4. 4. PPM. Three sets of data were collected for each species: (a) induction removal rate: time taken for thePPM to be stimulated to heightened activity and removal of initial dose - typically several days to oneweek; (b) secondary removal rate: time taken to remove a second, top-up dose; generally some daysshorter than induction period; and (c) maximum removal rate: our previous results had shown thatmaximum removal rates are normally achieved after the removal of the second dose, so, in thesetrials, removal of the 3rd dose was taken to represent maximum removal rate.ResultsBenzene removal rates with the two species are shown in Figure 1. The Zamioculcas and Aglaonemashowed similar patterns of induction of a stimulated VOC removal with the first dose, and, by the thirddose, each removed the high benzene dose effectively to zero in less than 48 h. These results show asimilar pattern to those of the seven species previously tested. Zamioculcas zamiifolia 120.00 Aglaonema modestum 100.00 [benzene] (% of 25 ppm) 80.00 60.00 40.00 20.00 0.00 0 2 4 6 8 10 12 14 16 18 20 22 24 Time (days)Figure 1. Removal of benzene from test-chamber air by potted Zamioculcas zamiifolia and Aglaonema modestum, challenged with three consecutive doses of 25 ppm benzene (means ± SE; n=6).Plant and potting-mix parameters of the two species are shown in Table 1. The Zamioculcas had 70%more leaf area and larger root and shoot weights than Aglaonema. The potting-mix of Aglaonema hada greater water-holding capacity than that of Zamioculcas. Table 1. Plant and potting-mix variables in two test species (means ± SE; n=6). PLANT OR POTTING-MIX PROPERTY AGLAONEMA ZAMIOCULCAS 2 SHOOTS Leaf area (cm ) 2256 ± 588 3861 ± 81 Wet weight (g) 229 ± 43 1149 ± 63 Dry weight (g) 22.8 ± 4.6 66.0 ± 1.6 Water content (%) 90 94 ROOTS Wet weight (g) 155 ± 11 781 ± 60 Dry weight (dwt) (g) 13.8 ± 2.1 80.4 ± 4.6 Shoot/root (dwt ratio) 1.7 0.8 POTTING-MIX Wet weight (g) 2313 ± 289 2649 ± 115 Dry weight (g) 876 ± 14 2191 ± 93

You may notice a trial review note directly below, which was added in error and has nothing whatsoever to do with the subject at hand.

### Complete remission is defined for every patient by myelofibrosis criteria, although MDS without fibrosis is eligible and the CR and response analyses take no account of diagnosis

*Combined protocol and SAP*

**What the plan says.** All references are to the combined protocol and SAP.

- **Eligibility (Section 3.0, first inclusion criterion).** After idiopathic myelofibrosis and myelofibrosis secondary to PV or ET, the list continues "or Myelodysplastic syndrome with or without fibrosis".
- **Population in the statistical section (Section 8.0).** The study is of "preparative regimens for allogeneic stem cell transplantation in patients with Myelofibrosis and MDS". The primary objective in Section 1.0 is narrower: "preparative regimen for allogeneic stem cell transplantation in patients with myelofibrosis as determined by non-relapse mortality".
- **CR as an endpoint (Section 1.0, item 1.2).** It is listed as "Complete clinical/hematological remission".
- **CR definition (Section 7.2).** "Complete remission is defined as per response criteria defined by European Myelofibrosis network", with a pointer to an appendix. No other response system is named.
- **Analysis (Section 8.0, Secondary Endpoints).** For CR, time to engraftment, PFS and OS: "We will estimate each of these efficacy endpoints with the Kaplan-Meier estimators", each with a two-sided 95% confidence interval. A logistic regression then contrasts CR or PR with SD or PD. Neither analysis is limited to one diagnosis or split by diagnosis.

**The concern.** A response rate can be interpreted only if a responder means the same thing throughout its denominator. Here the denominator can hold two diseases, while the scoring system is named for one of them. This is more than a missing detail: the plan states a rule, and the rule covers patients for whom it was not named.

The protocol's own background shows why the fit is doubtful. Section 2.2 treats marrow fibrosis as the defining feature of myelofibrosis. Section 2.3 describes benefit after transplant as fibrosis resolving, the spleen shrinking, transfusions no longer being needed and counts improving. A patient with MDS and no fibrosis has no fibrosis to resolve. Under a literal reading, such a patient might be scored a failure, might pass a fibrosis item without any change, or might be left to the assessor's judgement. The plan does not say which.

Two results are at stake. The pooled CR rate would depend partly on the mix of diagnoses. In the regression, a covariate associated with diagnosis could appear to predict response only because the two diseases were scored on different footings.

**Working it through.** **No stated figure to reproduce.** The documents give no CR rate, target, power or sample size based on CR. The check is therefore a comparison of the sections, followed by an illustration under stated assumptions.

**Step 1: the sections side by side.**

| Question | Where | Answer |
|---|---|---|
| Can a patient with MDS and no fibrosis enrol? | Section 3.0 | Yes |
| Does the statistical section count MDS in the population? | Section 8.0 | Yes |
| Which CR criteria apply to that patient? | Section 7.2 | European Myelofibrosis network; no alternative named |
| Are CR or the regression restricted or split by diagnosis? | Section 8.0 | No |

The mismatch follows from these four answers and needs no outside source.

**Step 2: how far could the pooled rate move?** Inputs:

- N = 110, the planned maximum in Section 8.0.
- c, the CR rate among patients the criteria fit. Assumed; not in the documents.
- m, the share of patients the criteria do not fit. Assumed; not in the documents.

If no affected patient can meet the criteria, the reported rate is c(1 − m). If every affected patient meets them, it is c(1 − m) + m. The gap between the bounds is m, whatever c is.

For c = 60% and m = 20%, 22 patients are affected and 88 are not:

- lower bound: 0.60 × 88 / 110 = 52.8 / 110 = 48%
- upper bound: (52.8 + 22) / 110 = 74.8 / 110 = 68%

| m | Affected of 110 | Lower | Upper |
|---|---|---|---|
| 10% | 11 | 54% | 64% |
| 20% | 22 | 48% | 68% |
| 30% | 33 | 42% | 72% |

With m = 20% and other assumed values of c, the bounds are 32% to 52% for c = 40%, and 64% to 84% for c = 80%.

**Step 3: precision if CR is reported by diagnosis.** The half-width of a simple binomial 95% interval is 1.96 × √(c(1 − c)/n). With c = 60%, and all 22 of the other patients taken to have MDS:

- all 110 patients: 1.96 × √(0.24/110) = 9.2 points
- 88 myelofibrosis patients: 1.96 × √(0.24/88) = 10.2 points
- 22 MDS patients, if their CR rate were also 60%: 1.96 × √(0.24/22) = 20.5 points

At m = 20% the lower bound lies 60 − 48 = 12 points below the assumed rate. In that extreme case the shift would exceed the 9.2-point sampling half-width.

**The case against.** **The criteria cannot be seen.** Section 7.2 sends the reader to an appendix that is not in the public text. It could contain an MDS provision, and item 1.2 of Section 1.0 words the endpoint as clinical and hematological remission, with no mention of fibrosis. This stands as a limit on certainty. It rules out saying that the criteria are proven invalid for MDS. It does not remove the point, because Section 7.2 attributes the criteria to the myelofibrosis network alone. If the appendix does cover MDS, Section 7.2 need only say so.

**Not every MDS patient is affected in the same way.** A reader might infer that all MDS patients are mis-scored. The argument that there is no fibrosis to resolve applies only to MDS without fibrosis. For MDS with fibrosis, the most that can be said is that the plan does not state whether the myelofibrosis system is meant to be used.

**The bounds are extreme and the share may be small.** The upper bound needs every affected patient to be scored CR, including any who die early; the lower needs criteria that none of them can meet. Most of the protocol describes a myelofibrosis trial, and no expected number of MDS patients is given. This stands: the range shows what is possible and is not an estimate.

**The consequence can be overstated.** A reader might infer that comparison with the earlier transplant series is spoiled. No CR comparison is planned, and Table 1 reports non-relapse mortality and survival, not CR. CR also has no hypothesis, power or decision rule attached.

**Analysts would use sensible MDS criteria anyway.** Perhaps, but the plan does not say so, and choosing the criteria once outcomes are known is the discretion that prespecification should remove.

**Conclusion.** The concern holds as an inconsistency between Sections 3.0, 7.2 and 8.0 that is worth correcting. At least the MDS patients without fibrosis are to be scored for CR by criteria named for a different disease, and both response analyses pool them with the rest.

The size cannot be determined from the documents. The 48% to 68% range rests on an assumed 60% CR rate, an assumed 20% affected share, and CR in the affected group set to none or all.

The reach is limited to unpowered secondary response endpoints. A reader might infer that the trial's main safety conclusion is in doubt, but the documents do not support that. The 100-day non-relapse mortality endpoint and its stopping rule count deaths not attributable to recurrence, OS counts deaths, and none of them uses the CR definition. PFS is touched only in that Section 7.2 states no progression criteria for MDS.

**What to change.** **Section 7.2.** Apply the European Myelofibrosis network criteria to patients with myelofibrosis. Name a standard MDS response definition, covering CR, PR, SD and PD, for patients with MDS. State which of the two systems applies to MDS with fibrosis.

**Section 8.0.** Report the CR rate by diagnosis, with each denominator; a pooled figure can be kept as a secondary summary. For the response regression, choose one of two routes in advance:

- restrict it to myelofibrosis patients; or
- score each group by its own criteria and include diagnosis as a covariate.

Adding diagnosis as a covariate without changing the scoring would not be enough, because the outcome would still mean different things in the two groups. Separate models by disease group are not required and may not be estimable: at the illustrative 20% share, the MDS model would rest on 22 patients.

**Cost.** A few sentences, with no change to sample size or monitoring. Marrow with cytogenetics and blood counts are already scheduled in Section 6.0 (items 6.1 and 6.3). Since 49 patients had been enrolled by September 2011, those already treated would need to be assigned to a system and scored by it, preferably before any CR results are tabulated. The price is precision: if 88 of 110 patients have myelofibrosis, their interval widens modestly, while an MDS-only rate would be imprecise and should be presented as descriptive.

5. 5. Pot volume (incl. root mass) (cm3) 4360 4206Table 2 presents the results of the maximum benzene removal rates on the basis of alternativeparameters. There were no correlations found between removal rates per pot and any plant attributeper se. However, hourly removal rates per kg wet weight of potting-mix were equal, which is consistentwith the potting-mix microorganisms being the main VOC removal agents. Rates per kg dry weight ofpotting-mix were different, however, suggesting that it is the water-holding matrix that is important forthe microorganisms functioning in VOC removal. The findings contribute to the body of evidenceshowing that the PPM of any species can be expected to have a capacity for VOC removal. Table 2. Averaged hourly, fully induced benzene removal rates (ppm/h) in two test species, expressed on basis of alternative pot-plant parameters. RATES OF REMOVAL(ppm/h) / PROPERTY AGLAONEMA ZAMIOCULCAS PER POT (AS INDICATED IN FIG. 1, AFTER DAY 20) 0.5 0.5 2 SHOOTS Leaf area (/m ) 2.2 1.3 Wet weight (/kg) 2.1 0.4 Dry weight (/kg) 22 7.5 ROOTS Wet weight (/kg) 156 0.64 Dry weight (g) 36 6.3 POTTING-MIX Wet weight (/kg) 0.2 0.2 Dry weight (/kg) 0.6 0.2EFFECTS OF POTTED-PLANTS ON CO2 AND CO LEVELS IN OFFICESWith adequate lighting, green plants photosynthesise and, in the process, refresh air in two ways -absorbing CO2, and releasing equimolecular concentrations of O2 as a by-product. There has been noresearch on the ability of indoor plants to refresh air via this gas exchange. However, it is recognisedthat the main purpose of ventilation is not so much to replenish O2 as to remove CO2 (Höppe andMartinac 1998). Studies have shown that student performance declines with increasing CO2(Shaughnessy et al. 2006), as does workplace productivity (Seppänen et al. 2006). Carbon monoxideis a very much more toxic fuel combustion product. However, plants and some soil bacteria consumeCO. In plants, CO can stimulate root growth and seed germination and alleviate salt stress (Dekkerand Hargrove 2002; Huang et al. 2006; Xu et al. 2006; Liu et al. 2007). Bacteria can use it as anutrient (King and Crosby 2002; King 2007) and in normal metabolic redox processes (Tolli and King2005; Chan and Steudler 2006). There has also been no previous research on effects of indoor plantson CO levels. Therefore, along with our studies on potted-plants to reduce office TVOC levels(discussed above), we also sampled CO2 and CO levels in two sets of 12 offices. The results of thispreliminary study are presented below.MethodsThe study was conducted May–October (winter/spring; outdoor max. temp. range 17-21oC). Theoffices had areas of 10-12 m2 (vol. 30-50 m3). One building was air-conditioned, offices being suppliedwith 6-8 air changes h-1, with 10-15% external air input. The other building was not air-conditioned;windows were frequently closed and flueless gas heaters were intermittently used. Weekly 5-min